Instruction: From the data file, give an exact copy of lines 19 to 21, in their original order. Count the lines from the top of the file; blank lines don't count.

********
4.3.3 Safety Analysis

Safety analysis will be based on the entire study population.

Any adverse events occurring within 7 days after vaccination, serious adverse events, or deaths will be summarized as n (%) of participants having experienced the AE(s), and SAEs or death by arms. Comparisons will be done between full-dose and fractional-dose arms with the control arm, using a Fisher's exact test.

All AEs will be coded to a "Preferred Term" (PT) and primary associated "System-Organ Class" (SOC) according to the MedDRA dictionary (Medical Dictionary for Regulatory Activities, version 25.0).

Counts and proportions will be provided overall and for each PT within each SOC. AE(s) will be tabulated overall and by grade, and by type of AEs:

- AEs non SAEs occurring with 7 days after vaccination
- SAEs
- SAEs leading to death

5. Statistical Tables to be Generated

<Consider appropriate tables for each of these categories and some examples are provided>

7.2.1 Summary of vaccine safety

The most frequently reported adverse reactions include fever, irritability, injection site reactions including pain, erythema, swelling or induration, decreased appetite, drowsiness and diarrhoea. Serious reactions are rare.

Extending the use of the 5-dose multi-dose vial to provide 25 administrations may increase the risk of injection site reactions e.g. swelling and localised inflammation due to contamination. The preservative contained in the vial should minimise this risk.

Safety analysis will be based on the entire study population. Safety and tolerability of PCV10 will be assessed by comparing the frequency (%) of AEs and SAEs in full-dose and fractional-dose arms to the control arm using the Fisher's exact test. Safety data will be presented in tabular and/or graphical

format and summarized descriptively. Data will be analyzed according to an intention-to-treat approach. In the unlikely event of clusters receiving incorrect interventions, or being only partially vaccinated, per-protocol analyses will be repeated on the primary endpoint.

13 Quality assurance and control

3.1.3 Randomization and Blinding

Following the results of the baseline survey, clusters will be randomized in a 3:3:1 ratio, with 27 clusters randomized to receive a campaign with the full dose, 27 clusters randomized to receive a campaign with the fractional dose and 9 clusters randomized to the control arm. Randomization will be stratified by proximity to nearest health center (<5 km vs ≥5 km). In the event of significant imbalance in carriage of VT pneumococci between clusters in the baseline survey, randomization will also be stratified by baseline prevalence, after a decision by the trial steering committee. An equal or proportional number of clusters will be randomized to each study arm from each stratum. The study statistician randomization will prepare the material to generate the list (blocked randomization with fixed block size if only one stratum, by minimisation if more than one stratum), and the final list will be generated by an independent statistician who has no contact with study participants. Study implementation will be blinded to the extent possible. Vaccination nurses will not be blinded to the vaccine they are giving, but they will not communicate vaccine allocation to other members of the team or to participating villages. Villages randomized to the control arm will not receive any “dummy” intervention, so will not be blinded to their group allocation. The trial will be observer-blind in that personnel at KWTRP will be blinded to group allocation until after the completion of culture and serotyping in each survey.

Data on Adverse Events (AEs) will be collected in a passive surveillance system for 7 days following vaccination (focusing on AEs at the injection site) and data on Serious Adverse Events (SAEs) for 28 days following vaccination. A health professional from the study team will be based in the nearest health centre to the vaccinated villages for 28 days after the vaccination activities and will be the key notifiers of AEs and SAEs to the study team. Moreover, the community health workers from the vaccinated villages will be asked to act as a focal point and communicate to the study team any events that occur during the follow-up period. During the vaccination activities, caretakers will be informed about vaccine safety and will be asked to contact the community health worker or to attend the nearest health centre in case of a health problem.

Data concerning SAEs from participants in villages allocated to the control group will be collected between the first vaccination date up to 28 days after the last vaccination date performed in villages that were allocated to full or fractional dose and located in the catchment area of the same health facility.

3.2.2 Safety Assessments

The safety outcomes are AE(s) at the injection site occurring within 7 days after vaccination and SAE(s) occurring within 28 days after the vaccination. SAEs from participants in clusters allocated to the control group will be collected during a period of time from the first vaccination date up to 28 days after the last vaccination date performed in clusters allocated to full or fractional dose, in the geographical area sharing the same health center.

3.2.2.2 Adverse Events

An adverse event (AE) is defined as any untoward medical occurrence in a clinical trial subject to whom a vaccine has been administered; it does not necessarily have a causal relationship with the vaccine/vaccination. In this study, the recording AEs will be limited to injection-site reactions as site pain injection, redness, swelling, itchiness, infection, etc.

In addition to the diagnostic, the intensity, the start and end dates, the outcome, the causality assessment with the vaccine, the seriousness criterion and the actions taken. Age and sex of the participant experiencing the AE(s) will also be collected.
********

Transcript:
Data on Adverse Events (AEs) will be collected in a passive surveillance system for 7 days following vaccination (focusing on AEs at the injection site) and data on Serious Adverse Events (SAEs) for 28 days following vaccination. A health professional from the study team will be based in the nearest health centre to the vaccinated villages for 28 days after the vaccination activities and will be the key notifiers of AEs and SAEs to the study team. Moreover, the community health workers from the vaccinated villages will be asked to act as a focal point and communicate to the study team any events that occur during the follow-up period. During the vaccination activities, caretakers will be informed about vaccine safety and will be asked to contact the community health worker or to attend the nearest health centre in case of a health problem.

Data concerning SAEs from participants in villages allocated to the control group will be collected between the first vaccination date up to 28 days after the last vaccination date performed in villages that were allocated to full or fractional dose and located in the catchment area of the same health facility.

3.2.2 Safety Assessments